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Afghan Militants ‘Trained In Iran’ Surrender Before TAPI Attack

FILE: Former Taliban members surrender their weapons during a ceremony marking their reconciliation with the government in Herat on November 15.

A group of 10 Afghan militants claiming to be trained by neighboring Iran to attack groundbreaking ceremonies for a major transnational gas pipeline in western Afghanistan have surrendered to the government.

Afghan officials paraded the militants before journalists in the western Afghan province of Herat, where they were mostly active in the rural district of Guzara near the provincial capital, also called Herat.

Muhammad Ayub Alizai, leader of the gang, said they were trained, equipped, and directed to sabotage events related to the Turkmenistan-Afghanistan-Pakistan-India (TAPI) gas pipeline. Amid elaborate security arrangements, leaders of the four countries are scheduled to inaugurate the Afghan part of the project in Herat on February 23.

“We were given a piece of paper [by insurgent leaders] before going to Iran for a couple weeks’ training,” he told journalists. “Once we finished, we were asked to return to Afghanistan so fresh recruits could start their training.”

Repeated calls by Radio Free Afghanistan to the Iranian Embassy in the Afghan capital, Kabul, seeking comments about the claims were not returned.

While senior Iranian officials have reiterated support for the Afghan government and denied supporting insurgents, Afghan officials in western and southern provinces bordering Iran have blamed Tehran for bankrolling the Taliban and other insurgent factions in the region.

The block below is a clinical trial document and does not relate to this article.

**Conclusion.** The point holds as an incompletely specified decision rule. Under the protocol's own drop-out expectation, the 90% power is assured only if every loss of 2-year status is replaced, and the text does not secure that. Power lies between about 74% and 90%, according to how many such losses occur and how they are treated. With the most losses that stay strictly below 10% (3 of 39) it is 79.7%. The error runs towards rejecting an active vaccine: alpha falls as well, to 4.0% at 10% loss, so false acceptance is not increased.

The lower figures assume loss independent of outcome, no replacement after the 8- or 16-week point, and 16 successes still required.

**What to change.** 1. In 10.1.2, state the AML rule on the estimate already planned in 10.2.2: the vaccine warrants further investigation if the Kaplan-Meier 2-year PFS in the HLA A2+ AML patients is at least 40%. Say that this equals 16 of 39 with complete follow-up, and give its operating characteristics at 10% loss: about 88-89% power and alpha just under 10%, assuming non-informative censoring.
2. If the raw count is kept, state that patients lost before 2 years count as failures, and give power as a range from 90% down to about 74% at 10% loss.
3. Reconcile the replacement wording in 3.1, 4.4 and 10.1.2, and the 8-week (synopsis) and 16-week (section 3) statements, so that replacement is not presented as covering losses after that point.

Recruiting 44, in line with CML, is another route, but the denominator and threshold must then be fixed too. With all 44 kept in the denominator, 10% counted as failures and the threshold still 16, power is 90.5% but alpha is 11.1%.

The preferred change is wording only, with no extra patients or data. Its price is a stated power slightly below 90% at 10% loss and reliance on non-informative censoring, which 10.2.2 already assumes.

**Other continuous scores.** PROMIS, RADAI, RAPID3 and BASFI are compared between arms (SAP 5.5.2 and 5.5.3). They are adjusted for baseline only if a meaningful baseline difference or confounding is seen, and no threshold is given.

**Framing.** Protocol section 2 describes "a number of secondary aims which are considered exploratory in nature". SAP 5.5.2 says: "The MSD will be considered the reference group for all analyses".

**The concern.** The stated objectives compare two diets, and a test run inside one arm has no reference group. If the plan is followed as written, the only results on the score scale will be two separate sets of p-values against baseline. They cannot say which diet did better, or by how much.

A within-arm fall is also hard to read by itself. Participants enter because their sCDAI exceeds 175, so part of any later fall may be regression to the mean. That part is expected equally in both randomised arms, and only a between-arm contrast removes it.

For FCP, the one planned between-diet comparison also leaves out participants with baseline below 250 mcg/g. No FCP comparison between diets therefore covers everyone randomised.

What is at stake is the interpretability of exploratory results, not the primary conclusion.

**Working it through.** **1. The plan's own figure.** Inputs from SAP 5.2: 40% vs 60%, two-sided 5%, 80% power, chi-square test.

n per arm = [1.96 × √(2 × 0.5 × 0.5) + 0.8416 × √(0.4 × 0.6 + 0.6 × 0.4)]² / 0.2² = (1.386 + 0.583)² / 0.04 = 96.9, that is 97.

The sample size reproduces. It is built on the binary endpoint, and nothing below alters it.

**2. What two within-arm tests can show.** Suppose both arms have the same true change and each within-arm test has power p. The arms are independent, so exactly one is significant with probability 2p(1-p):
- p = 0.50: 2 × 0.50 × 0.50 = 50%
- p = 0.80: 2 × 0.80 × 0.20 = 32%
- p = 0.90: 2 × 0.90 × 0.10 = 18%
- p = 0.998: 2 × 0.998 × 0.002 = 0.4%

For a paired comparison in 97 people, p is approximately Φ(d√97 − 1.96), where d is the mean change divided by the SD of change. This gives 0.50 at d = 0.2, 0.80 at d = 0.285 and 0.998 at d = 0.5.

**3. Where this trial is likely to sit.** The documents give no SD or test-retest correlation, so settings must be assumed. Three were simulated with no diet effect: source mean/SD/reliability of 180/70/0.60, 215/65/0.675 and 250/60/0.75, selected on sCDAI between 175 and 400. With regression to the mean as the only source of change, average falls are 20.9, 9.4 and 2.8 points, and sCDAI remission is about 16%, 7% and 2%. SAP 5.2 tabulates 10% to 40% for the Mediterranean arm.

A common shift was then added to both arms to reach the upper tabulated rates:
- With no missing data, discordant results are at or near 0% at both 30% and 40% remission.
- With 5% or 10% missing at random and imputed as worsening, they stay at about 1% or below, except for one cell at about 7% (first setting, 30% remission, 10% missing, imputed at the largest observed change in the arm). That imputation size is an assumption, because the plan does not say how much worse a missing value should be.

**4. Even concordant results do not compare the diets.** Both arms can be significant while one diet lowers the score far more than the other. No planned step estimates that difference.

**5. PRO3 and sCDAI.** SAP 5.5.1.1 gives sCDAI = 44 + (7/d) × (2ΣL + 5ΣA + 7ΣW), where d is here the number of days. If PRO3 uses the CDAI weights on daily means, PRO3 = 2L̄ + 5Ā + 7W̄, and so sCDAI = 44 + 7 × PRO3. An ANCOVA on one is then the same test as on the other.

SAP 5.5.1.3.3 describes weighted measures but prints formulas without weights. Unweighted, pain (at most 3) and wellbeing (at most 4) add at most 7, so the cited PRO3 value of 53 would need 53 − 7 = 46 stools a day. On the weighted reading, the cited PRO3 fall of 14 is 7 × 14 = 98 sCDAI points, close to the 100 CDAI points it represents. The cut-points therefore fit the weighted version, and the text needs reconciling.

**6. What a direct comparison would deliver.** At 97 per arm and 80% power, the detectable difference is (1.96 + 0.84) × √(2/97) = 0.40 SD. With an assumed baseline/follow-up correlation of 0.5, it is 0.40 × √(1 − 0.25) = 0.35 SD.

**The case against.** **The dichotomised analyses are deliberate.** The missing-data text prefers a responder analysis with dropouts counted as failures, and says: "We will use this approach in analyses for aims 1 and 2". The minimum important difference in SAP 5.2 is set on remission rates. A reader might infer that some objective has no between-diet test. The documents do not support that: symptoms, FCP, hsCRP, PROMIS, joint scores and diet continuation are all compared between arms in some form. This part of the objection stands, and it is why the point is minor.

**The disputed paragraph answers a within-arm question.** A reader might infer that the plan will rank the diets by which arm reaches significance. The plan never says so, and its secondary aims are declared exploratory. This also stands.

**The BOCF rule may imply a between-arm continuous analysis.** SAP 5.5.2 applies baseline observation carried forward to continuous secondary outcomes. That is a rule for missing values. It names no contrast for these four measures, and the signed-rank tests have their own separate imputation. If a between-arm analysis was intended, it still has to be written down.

Herat Governor Mohammad Asif Rahimi says the insurgents changed their minds at the last minute.

“The enemies of Afghanistan had ordered them to sabotage the groundbreaking ceremonies for TAPI,” he told Radio Free Afghanistan, without naming Iran. “But they realized that the interest and benefit of the people of Afghanistan and future generations lie in letting this project go forward.”

Deputy Afghan Interior Minister Murad Ali Murad says the Afghan intelligence service needs to investigate the claims made by the surrendering insurgents.

“If other countries are really behind such [sabotage] efforts, they need to ponder the fate of their future generations,” he said. “The fire they are lighting here now might one day burn their home, too.”

In July, a senior Afghan official accused Iran’s Islamic Revolutionary Guards Corps (IRGC) of supporting the Afghan Taliban.

“Some Taliban leaders travel frequently to Iran,” said Mohammad Arif Shahjahan, the governor of Farah Province, which neighbors Herat. “They have hideouts there and are being aided with a lot of material resources.”

The main Taliban organization in Afghanistan, however, has declared its support for TAPI and dubbed it an “important project” for the country.

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